The devastating cost of Australia’s mining boom

Global Mail reports: Tucked away in the sandstone ridges of the rugged tropics near Australia’s north-eastern tip, the ochre “bullymen” with their big penises and staring eyes still cling to the rock.

These are secret paintings, made by Aboriginal men who were driven from their lowlands by colonials hungry for gold, and who were then harassed in the hills by the Native Mounted Police, both black troopers and their white officers.

The locals painted the police, or “bullymen”, onto the rock, in the belief that these works would conquer the enemy through sorcery, as Tommy George, a descendant of the “black trackers” now in his 80s (and the last surviving speaker of Agu Alaya, or Taipan Snake language) has explained to archaeologist Noelene Cole.

The Aboriginal fugitives believed that the paintings were a weapon that gave them power over the armed lawmen, George explained.

“It was so deeply embedded in culture that they could use the rock paintings to kill people – that’s how powerful the art was.

“The paintings were there to kill the police.

“It shows the power of that visual culture. They thought it was as strong as guns,” Cole said.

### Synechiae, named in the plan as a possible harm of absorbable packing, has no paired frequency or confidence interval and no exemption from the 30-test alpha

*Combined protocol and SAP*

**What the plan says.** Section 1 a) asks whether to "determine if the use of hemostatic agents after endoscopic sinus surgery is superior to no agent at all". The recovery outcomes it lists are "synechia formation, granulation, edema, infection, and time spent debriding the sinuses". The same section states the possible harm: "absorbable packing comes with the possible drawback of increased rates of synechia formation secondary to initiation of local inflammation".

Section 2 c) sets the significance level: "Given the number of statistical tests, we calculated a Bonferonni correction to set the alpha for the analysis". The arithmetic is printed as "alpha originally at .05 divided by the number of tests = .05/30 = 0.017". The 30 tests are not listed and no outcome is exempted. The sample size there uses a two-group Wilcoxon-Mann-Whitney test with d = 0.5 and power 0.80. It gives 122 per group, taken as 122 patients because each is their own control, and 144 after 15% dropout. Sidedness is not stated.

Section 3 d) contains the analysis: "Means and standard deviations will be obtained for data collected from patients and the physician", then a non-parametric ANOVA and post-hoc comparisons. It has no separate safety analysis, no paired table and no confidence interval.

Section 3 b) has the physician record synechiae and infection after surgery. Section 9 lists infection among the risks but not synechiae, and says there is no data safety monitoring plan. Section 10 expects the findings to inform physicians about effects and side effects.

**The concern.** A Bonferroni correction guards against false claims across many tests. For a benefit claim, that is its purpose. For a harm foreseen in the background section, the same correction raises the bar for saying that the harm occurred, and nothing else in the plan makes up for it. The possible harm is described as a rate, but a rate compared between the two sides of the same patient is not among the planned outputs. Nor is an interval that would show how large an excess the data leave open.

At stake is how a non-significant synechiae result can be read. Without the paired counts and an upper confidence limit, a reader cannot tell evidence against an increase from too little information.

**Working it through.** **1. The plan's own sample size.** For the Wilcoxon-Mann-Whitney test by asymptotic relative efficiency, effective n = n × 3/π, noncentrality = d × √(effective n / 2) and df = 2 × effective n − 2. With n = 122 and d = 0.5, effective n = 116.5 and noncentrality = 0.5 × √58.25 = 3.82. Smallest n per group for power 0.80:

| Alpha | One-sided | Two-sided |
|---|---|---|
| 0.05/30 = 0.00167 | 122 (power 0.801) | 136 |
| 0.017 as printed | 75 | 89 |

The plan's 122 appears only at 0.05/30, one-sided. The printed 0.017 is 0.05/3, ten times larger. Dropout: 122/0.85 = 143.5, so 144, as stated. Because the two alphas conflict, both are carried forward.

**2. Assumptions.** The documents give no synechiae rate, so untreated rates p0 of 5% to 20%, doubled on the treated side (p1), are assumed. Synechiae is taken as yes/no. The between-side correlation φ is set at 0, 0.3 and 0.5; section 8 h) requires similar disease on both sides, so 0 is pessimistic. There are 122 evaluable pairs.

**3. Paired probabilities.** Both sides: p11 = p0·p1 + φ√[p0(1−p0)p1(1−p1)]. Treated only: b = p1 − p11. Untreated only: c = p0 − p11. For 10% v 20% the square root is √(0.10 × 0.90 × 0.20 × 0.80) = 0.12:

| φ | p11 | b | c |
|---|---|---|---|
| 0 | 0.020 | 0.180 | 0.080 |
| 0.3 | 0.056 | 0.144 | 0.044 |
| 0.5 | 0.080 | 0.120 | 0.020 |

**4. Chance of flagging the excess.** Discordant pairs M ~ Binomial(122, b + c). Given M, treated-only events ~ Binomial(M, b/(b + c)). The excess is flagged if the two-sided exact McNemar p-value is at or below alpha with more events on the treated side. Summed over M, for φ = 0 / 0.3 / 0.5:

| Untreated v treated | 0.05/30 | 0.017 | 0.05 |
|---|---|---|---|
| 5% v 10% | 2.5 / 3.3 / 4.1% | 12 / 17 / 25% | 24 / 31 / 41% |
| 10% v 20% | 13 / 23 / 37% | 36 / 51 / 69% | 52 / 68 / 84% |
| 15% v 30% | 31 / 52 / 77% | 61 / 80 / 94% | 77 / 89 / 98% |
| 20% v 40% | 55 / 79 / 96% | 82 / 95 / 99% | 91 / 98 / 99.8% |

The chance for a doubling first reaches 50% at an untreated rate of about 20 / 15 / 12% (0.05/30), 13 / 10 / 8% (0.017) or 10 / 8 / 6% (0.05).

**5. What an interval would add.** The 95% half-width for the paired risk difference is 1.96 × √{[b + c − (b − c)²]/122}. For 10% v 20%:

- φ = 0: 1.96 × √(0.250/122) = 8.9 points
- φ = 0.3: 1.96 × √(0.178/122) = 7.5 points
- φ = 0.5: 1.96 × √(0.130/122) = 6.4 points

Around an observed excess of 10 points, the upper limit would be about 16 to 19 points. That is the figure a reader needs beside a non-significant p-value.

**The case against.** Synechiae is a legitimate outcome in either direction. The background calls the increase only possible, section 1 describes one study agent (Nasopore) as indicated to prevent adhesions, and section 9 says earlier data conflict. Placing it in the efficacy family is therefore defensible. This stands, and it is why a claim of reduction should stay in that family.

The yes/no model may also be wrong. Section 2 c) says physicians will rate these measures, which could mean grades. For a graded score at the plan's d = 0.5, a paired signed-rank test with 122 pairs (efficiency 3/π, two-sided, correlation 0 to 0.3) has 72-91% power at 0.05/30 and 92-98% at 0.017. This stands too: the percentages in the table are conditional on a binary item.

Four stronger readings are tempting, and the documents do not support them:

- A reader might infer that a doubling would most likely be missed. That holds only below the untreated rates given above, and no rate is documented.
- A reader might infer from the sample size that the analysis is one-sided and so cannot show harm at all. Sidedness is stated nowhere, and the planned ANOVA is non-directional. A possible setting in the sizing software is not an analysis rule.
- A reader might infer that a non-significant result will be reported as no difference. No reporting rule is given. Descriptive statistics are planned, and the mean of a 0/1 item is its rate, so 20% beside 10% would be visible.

But now these poignant paintings, along with hundreds of other Aboriginal works in this remote Queensland gallery, which United Nations Educational, Scientific and Cultural Organisation (UNESCO) has recognised as one of the great rock-art precincts of the globe, are under a new threat from another power source: mining.

Prospectors have targeted the land beneath and around the art because it is rich in exploitable resources. These paintings are emblematic of the perils befalling rock art throughout Australia, where the resources sector has been booming for more than a decade, fuelled by China’s insatiable energy needs.

This is a recurring Australian story, as mining, industry and urbanisation surge across a landscape which harbours millions of images at more than 100,000 rock-art sites. State and territory heritage laws have proved weak in protecting the works, under governments keen to cash in on the mining bonanza. [Continue reading…]

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